“A great dignity in undignified conditions”

The indigenous Aka in the Central African Republic are extremely poor and the victims of open discrimination. FAIRMED employee and ethnologist Johanna Vögeli experienced first-hand how they brave their situation and the role of community in this struggle.

Julienne Mokongo has walked 90 kilometers with a cyst in her stomach

She recently travelled to the Lobaye prefecture in the heart of the African continent to visit the Aka people. In these remote villages, Vögeli experienced the deepest poverty: “I have been to many countries, but I have never seen such extreme destitution. Open wounds, children with distended stomachs, people in ragged clothes. Many of these possess only a single garment and a few palm leaves on which to sleep.” Moreover, as an ethnic minority, the life of the Aka is marked by discrimination, severe exploitation and sharply increasing violence.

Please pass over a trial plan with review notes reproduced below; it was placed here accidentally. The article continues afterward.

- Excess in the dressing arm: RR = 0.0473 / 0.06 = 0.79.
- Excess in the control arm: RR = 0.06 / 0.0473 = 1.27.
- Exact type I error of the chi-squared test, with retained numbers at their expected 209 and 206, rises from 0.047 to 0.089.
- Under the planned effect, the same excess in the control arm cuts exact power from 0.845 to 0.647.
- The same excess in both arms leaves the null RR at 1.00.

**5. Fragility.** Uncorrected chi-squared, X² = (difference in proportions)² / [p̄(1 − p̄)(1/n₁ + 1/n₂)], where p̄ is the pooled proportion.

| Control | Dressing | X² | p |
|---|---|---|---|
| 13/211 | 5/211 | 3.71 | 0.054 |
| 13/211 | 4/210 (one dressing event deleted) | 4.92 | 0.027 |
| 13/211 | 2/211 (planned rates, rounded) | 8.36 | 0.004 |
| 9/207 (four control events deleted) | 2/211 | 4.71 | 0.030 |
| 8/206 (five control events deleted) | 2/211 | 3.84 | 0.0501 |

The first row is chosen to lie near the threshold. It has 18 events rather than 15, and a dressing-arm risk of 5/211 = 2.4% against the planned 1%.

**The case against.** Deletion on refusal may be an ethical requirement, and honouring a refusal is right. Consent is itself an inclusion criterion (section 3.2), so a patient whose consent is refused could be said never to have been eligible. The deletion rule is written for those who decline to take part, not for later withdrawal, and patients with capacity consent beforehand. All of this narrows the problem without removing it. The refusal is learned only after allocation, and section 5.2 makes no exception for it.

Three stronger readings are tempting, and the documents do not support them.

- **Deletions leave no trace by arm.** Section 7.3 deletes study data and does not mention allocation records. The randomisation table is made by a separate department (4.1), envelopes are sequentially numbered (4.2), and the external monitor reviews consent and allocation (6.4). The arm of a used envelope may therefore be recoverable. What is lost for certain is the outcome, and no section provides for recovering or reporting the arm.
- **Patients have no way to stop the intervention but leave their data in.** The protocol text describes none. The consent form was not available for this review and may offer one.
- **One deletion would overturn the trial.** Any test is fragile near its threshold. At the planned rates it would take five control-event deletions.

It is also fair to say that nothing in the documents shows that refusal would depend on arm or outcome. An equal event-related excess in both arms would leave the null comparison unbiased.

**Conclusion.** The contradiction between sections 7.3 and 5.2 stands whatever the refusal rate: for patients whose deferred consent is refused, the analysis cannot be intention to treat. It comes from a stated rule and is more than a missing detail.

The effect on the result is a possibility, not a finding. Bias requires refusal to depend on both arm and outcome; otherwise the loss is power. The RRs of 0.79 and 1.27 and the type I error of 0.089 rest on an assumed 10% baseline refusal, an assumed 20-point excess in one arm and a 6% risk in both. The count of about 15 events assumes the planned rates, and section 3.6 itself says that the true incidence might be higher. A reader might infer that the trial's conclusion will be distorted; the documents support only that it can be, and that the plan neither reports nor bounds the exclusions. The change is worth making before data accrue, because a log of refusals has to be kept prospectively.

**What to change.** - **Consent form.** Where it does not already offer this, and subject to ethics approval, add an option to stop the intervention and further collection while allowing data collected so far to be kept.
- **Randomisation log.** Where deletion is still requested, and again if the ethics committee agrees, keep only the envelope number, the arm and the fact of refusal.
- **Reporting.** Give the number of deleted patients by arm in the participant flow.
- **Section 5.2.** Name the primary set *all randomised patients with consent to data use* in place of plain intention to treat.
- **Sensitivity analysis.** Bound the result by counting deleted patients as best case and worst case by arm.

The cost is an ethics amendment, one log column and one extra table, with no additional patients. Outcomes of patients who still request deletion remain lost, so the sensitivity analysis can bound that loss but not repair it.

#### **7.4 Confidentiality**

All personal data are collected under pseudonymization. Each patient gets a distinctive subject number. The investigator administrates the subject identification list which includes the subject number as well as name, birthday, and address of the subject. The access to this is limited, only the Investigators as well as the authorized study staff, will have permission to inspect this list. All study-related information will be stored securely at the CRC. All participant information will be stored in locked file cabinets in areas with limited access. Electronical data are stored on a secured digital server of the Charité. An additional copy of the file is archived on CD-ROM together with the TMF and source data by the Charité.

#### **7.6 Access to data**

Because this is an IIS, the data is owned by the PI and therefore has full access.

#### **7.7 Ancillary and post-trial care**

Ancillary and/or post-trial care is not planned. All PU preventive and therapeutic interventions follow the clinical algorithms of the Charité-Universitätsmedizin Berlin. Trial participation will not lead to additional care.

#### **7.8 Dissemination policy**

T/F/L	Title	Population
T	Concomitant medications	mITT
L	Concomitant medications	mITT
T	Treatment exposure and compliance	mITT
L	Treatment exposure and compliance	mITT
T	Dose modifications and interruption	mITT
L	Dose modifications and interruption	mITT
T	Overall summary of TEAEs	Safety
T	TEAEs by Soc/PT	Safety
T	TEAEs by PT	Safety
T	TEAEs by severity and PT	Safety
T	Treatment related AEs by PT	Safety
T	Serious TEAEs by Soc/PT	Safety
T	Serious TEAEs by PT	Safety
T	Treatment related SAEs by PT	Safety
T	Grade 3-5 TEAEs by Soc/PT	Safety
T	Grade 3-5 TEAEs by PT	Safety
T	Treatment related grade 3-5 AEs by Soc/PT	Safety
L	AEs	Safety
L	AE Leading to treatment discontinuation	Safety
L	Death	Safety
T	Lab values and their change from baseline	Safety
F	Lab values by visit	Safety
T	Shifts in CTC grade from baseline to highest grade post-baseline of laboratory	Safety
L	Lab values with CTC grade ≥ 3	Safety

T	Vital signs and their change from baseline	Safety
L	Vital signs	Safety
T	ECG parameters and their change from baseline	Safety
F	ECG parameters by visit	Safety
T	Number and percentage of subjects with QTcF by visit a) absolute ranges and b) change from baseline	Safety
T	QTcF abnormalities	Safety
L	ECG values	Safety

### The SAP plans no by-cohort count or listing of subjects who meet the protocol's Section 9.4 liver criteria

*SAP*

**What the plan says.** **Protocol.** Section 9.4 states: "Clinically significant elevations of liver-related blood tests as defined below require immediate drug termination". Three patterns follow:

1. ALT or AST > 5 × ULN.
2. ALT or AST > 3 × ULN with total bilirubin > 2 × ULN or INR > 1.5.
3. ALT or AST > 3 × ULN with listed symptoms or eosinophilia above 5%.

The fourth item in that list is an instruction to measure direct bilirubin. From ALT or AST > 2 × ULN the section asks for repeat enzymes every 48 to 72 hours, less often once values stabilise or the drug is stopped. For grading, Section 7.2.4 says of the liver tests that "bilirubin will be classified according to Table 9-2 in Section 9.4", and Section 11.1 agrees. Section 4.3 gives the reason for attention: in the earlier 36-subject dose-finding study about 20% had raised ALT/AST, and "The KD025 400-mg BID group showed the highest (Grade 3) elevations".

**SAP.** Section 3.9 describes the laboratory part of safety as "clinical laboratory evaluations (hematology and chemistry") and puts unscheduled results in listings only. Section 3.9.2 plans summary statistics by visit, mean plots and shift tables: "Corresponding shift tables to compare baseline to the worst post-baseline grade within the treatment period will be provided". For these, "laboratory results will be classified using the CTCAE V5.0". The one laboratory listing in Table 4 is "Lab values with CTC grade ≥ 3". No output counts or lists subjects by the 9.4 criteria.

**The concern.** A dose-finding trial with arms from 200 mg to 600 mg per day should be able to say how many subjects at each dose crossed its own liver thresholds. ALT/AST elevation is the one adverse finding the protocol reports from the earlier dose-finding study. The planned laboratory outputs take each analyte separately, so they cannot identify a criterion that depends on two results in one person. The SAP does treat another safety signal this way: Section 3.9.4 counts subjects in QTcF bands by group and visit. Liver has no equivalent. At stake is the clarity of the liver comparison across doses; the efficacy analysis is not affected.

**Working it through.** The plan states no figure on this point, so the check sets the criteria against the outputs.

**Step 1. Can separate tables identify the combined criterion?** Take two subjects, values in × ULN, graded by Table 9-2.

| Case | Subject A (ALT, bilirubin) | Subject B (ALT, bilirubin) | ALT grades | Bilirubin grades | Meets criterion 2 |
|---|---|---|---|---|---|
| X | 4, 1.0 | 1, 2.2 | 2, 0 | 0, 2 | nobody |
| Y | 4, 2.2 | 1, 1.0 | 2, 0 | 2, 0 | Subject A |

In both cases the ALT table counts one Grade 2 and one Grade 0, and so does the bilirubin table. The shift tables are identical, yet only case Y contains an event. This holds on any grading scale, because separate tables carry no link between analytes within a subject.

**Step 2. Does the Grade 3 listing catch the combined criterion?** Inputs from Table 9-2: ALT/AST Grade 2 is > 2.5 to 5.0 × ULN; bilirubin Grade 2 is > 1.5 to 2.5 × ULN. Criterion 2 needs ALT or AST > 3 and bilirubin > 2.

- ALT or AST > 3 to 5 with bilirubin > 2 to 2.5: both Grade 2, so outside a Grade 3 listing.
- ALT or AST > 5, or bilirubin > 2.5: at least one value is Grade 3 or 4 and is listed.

However, despite this seemingly hopeless situation, they are not losing heart: “For the people in the villages, giving up is simply not an option. I met a woman who walked 90 kilometres on foot in three days while suffering enormous pain from a two-kilogram cyst in her stomach. Again and again, I witnessed incredible dignity under inhumane conditions, which left me deeply impressed.”

Close to nature and great social warmth
But where do the Aka find their strength? “There is a strong social cohesion in the community. They are lifted by their social warmth and an extraordinary closeness to nature,” explains Vögeli. Accordingly, it is vital that FAIRMED employees gain an understanding of the social fabric of the community in order to gain access to the Aka.

As with all projects, FAIRMED thus relies exclusively on local employees, in this case from the Lobaye prefecture of the Central African Republic. Such an approach is the only way to achieve the project aim of providing the Aka with long-term access to quality healthcare services.